Progressive challenger Alexandria Ocasio-Cortez is joined by New York gubenatorial candidate Cynthia Nixon at her victory party in the Bronx after upsetting incumbent Democratic Representative Joseph Crowly on June 26, 2018 in New York City.
Scott Heins—Getty Images
By Josh Hoxie
June 27, 2018

You’ll be forgiven if you’ve never heard of Alexandria Ocasio-Cortez. This time last year, she was working as a bartender in the Bronx. Now, she just unseated a 10-term incumbent congressman previously on track to lead the Democratic Party in the House of Representatives. Amazing how much can change in a year.

Ocasio-Cortez’s victory is sending shockwaves through the Democratic Party. Should she win the general election in November, an all-but-inevitable assumption given the heavy Democratic-leaning NY-14 district, she’ll become the youngest woman ever elected to Congress.

Alexandria Ocasio-Cortez represents something new in national politics in the United States—a Latina millennial entering power with a bold, progressive agenda. As she stated in a campaign ad that went viral, “Women like me aren’t supposed to run for office.” She campaigned on Medicare for All, a federal jobs guarantee, and on abolishing Immigration and Customs Enforcement (ICE). Each of these are to the left of where the mainstream Democratic party is at right now.

Voters in her district responded by giving her nearly 60% of their vote, despite the mainstream news ignoring her and her opponent outspending her 18 to 1.

The playbook on how to win elections has been pretty straightforward for several decades: Raise as much money as humanly possible from whoever will give it to you, preferably in as big a check as possible; then spend it on television ads with a moderate message that’s been focus group-tested to win moderate voters, and pander just enough to your base to get them to turn out for you. (It doesn’t hurt if you also happen to be old, white, and male—the dominant demographic of Congress.)

Bernie Sanders upended this logic (although not the old, white man part) with his improbable 2016 presidential campaign, famously raising an average of $27 from small-dollar donations, turning down corporate PAC donations, and running on an unabashedly progressive message. Ocasio-Cortez has proven this was not just a flash in the pan.

Also winning in this week’s primaries was Ben Jealous, running for governor of Maryland. He beat Rushern L. Baker III, who was backed by the state’s political establishment and favored to win. Jealous played a key role in the Bernie 2016 campaign by doing outreach to black communities who’d never heard of Sanders, drawing on his experience as a former head of the NAACP.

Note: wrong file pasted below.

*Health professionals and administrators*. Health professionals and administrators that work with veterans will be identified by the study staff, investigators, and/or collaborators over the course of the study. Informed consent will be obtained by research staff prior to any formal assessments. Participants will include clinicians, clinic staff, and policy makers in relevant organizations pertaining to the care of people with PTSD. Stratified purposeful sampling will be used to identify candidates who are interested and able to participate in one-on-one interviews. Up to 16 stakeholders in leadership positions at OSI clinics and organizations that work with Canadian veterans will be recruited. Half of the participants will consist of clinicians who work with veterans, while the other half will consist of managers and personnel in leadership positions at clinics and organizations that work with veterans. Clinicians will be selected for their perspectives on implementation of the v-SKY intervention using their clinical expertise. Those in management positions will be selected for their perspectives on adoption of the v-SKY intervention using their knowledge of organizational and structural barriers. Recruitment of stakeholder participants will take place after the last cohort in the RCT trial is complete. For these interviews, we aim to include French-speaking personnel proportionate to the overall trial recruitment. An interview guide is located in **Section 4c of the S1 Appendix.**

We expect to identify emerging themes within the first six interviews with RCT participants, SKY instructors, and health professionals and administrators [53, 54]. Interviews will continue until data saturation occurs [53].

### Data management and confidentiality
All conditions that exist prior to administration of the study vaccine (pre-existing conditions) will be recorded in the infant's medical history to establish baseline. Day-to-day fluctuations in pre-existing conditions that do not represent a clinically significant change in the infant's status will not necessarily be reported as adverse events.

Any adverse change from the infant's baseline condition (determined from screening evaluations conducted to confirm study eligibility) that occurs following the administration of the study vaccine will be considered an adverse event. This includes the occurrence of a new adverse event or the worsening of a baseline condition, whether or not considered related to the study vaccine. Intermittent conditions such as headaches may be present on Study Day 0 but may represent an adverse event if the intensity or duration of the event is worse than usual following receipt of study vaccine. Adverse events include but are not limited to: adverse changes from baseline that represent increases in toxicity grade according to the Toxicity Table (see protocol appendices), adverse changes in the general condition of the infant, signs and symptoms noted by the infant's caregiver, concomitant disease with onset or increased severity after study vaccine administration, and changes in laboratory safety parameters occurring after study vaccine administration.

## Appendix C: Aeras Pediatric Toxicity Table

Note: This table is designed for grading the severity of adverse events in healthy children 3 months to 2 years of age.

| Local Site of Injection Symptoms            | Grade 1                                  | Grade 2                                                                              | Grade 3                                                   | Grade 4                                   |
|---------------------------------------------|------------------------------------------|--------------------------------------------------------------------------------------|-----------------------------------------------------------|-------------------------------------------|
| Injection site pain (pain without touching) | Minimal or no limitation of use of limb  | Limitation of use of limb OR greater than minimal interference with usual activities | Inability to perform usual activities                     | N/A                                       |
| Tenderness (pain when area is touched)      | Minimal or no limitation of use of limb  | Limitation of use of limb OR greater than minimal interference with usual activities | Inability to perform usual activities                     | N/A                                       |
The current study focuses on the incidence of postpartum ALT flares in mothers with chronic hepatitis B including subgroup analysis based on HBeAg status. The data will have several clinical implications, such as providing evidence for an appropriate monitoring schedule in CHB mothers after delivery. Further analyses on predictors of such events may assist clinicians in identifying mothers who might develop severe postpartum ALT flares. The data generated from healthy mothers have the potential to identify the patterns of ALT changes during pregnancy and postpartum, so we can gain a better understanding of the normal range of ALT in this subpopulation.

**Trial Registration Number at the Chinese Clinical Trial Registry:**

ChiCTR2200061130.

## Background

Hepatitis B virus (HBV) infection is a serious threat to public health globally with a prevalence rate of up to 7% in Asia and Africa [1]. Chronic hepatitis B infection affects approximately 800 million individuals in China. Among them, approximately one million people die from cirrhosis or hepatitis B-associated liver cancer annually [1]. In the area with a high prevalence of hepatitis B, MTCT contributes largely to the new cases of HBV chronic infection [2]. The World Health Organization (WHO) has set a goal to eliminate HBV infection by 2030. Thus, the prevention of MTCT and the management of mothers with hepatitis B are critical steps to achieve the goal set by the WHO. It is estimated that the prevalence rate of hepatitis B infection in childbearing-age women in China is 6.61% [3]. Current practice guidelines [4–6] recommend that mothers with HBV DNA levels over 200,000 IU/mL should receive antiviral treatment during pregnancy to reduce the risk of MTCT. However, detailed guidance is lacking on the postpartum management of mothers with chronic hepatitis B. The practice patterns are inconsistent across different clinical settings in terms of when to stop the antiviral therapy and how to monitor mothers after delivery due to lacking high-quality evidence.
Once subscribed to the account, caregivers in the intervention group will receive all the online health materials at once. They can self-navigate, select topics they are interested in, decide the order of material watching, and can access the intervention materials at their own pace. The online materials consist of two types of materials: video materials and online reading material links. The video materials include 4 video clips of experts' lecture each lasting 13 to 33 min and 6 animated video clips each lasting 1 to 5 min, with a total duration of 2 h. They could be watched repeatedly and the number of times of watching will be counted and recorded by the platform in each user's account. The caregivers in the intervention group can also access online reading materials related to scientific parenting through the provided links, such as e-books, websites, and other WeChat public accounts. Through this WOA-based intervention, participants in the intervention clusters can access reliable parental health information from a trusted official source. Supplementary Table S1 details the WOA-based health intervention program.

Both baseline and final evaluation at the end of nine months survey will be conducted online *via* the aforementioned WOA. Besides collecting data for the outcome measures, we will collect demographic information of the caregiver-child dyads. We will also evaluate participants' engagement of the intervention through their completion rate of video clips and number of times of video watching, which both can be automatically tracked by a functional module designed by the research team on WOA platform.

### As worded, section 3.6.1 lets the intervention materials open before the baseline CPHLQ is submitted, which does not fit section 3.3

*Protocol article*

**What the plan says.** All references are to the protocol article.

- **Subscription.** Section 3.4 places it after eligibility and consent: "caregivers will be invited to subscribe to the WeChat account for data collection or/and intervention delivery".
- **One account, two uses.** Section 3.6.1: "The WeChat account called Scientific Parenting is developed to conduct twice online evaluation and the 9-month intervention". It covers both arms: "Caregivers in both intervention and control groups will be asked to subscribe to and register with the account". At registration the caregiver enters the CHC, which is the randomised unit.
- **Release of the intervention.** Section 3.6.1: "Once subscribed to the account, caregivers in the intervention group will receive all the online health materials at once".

“Our goal is to not just win an election but to build a movement,” Jealous said at his victory party, “which will allow us to lead into law the new agenda that this state so desperately needs.”

Jealous faces a tough general election in November against incumbent Republican governor Larry Hogan. But his insurgent campaign style is unlikely to change. “Larry Hogan will lose in November,” Jealous announced, “because he is not ready to run against someone who knows how to build a true people-powered grassroots campaign.”

The victories for Ocasio-Cortez and Jealous came just a day after The New York Times published a piece titled, “Bernie Sanders Is Winning Converts. But Primary Victories Remain Elusive.” The Times piece rightfully points out that issues Sanders has championed have moved from the fringe to the mainstream since his presidential campaign.

But they were wrong, it turns out, on the primaries.

Also wrong were the Clinton supporters who made political hay out of characterizing Sanders supporters as “Bernie bros”—which is to say young, white men. A Harvard-Harris poll conducted in April 2017 showed Sanders was the most popular politician in the United States, with his highest ratings coming from people of color and women. So it’s no anomaly that Ocasio-Cortez, a Latina woman, and Ben Jealous, an African American man, are carrying the torch into high-profile general elections.

 

“The biggest hurdle that our communities have is cynicism—saying it’s a done deal, who cares, there’s no point to voting,” Ocasio-Cortez told volunteers in the lead-up to election day. In the face of skyrocketing economic inequality, massive tax cuts exclusively for the rich and powerful, and immigration policies that would leave any moral person appalled, it’s easy to understand where this cynicism comes from.

Nevertheless, progressive candidates ready to make change are winning elections and changing the dynamic of electoral politics. Small-dollar donations and serious on-the-ground and digital organizing are helping insurgents take back the reins of power from big money. And they’re proving voters are ready for an unapologetic leftist message.

Josh Hoxie is director of the Project on Opportunity and Taxation at the Institute for Policy Studies and co-editor of Inequality.org.

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